Since its creation, Reddit has always been a network of communities. The individual users carry far less weight than the health of the subreddits they contribute to. Starting today, Reddit is debuting a feature that might turn that decade-long ethos on its head.
Image: Photoshop of snoo and twitter birds
A post yesterday in r/modnews — a community for moderators to learn about and discuss site changes — announced the alpha test of "a new post-to-profile experience". From Reddit:
Testers will have a new profile page design, the ability to make posts directly to their profile (not just to communities), and logged-in redditors will be able to follow them... We're making this change because content creators tell us they have a hard time finding the right place to post their content. We also want to support them in being able to grow their own followers
Previously, users could only post to extant subreddits — and creators with a sizable following either had to add their content to fan communities on the site, or would make vanity subreddits named after themselves. Rudimentary profile pages already exist on Reddit, and show a user's post history, but are rarely a destination anyone checks with regularity. It would appear this change, possibly aimed at enticing celebrities to use Reddit, will integrate YouTube or Twitter-like subscriptions to these profile pages.
According to the creator of the announcement post, the company's intention is to roll the feature out to all users in due time.
How big of a test audience will receive these changes today? According to Reddit co-founder Alexis Ohanian, who spoke to Reuters, a mere three people. A high-ranking moderator of the site told Gizmodo he was totally unaware of the particulars of these new profiles, but Reddit employee sent us one of the alpha profiles — that of co-founder Alexis Ohanian, pictured below:
Some of the alpha features — a larger avatar photo, a Twitter-like banner photo, and a great big FOLLOW button — are all live. Additionally, there's a "active in these communities" module that encourages community discovery. Whether or not anyone uses it to publish directly to their profiles, the design is markedly improved from how it is for the majority of users, including Reddit CEO Steve Huffman.
Another of the supposed three profiles selected for alpha testing appears to be that of Hector Janse van Rensburg, better known to the Reddit community as u/shitty_watercolour. For years he's been taking inspiration from Reddit threads and painting them as watercolors, shittily. Here's what his profile looks like:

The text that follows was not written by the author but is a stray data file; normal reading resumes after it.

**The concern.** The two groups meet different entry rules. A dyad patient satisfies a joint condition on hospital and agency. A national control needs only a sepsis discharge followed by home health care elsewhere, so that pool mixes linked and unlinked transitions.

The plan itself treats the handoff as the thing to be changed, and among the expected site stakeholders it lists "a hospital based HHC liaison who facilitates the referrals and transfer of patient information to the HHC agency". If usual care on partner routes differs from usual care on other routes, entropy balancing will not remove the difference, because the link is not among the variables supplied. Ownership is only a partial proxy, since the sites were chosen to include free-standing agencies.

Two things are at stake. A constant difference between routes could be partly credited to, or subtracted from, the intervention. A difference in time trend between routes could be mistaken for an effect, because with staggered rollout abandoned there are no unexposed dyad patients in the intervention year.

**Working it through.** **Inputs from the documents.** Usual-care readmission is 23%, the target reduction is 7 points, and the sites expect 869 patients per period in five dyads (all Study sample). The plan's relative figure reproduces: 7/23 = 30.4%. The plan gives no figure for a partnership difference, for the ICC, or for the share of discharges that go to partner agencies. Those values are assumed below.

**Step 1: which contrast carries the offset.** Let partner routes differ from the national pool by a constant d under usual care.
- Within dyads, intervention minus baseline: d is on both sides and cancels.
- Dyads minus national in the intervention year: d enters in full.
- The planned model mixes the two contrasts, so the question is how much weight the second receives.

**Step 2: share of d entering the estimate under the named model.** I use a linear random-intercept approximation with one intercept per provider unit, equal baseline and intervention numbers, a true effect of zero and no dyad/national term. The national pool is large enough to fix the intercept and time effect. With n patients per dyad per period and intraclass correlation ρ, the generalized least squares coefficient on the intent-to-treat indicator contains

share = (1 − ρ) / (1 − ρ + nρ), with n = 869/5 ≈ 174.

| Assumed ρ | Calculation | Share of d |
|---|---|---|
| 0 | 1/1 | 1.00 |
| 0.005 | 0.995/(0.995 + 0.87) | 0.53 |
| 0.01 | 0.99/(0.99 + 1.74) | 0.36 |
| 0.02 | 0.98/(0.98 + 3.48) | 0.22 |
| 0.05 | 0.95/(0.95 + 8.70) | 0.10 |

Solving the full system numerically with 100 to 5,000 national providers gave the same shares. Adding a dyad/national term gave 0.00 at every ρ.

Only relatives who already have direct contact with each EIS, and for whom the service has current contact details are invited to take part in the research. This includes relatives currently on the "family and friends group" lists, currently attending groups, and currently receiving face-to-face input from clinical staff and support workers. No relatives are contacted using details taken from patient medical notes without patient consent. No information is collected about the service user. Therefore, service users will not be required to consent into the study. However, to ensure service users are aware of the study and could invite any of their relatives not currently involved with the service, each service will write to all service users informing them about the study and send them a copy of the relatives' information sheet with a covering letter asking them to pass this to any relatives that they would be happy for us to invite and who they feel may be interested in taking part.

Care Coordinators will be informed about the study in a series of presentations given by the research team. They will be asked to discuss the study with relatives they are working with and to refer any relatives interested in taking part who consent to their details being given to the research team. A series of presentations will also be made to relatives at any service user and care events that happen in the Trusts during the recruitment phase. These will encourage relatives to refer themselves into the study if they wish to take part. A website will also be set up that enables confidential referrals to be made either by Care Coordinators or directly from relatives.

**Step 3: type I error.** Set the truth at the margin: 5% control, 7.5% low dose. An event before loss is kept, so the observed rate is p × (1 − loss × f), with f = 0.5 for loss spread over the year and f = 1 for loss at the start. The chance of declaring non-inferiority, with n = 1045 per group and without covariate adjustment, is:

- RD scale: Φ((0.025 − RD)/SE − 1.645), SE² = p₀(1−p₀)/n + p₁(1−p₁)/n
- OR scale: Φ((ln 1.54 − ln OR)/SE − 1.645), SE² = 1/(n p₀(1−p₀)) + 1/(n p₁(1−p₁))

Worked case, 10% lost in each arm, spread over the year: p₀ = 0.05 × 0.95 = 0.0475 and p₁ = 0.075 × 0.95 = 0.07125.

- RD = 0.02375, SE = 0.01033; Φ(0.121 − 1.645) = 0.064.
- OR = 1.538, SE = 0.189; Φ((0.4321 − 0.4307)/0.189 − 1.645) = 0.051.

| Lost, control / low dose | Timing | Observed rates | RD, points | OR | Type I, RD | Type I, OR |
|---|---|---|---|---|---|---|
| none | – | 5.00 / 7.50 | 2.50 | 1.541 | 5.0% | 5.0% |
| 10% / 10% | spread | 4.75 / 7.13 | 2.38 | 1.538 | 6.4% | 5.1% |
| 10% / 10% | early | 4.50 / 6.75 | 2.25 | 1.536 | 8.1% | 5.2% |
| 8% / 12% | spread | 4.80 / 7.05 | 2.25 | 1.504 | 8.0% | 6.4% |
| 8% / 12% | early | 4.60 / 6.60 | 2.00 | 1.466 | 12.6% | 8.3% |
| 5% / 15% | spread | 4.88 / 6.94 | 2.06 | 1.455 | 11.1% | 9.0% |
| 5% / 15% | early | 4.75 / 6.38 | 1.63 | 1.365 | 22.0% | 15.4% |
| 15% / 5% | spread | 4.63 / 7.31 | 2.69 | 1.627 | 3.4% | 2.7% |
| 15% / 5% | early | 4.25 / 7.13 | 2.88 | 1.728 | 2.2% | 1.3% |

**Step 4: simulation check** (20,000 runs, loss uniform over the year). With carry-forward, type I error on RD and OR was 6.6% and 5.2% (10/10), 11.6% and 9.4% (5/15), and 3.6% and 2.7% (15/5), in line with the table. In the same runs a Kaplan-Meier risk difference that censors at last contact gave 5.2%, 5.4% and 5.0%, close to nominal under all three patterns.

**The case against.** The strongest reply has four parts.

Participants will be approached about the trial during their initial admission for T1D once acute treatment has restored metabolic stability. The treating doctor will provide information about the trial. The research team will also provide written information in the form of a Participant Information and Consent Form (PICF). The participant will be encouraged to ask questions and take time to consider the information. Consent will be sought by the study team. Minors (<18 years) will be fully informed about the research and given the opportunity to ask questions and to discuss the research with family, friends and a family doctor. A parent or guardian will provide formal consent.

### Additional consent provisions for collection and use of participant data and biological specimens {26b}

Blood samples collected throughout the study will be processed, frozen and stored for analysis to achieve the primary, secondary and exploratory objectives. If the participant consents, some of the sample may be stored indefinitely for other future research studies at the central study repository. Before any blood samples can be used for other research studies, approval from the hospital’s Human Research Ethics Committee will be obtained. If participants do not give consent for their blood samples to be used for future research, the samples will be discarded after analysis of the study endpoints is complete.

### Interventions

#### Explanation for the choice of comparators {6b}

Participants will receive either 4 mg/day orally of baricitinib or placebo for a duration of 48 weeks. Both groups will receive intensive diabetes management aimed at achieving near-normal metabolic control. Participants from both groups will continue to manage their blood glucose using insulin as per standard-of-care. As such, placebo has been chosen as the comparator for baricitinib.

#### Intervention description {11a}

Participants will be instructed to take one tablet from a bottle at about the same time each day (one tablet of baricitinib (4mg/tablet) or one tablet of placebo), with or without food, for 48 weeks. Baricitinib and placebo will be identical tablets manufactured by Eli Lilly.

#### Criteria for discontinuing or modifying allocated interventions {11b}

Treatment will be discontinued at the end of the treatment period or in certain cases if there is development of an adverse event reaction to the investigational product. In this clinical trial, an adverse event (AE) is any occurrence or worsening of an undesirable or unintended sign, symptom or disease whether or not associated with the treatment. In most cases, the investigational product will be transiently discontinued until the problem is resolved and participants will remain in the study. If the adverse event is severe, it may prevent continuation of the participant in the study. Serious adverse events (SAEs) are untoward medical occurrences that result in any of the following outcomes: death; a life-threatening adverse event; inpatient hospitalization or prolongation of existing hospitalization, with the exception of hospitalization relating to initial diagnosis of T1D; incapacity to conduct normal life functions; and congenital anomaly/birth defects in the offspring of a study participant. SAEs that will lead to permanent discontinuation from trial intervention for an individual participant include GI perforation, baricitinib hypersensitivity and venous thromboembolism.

Unlike the other two veteran users, third profile u/leagueoflegends is a brand new profile made today. The announcement post notes that the profile is being run by League creators Riot Games. We've reached out to Riot to see what the scope of this potential partnership might be.
The controversial (or outright hateful) nature of many Reddit communities has created challenges with advertisers hesitant to have their products displayed alongside potentially sensitive content. Profile-based partnerships could likely be Reddit's gambit to make the platform more attractive to companies looking to connect directly with fans.
So far, the response from users has been mixed, with some feeling it undermines the strength and importance of communities on the site. Other detractors see the incorporation of more overtly social features as an encroachment on the site's core functions, comparing it to "Digg v4" — the massively unpopular overhaul of the aggregation site that caused much of its userbase to abandon ship. More optimistically, one user pointed out that "It gives people a place to post their stuff without breaking all of the self-promotion rules that Reddit has". The site has long held strict guidelines to prevent users from using it as a platform for marketing their own work.
More realistically, one high-ranking moderator told Gizmodo that it "would not be the first time Reddit's rolled out a really weird useless feature".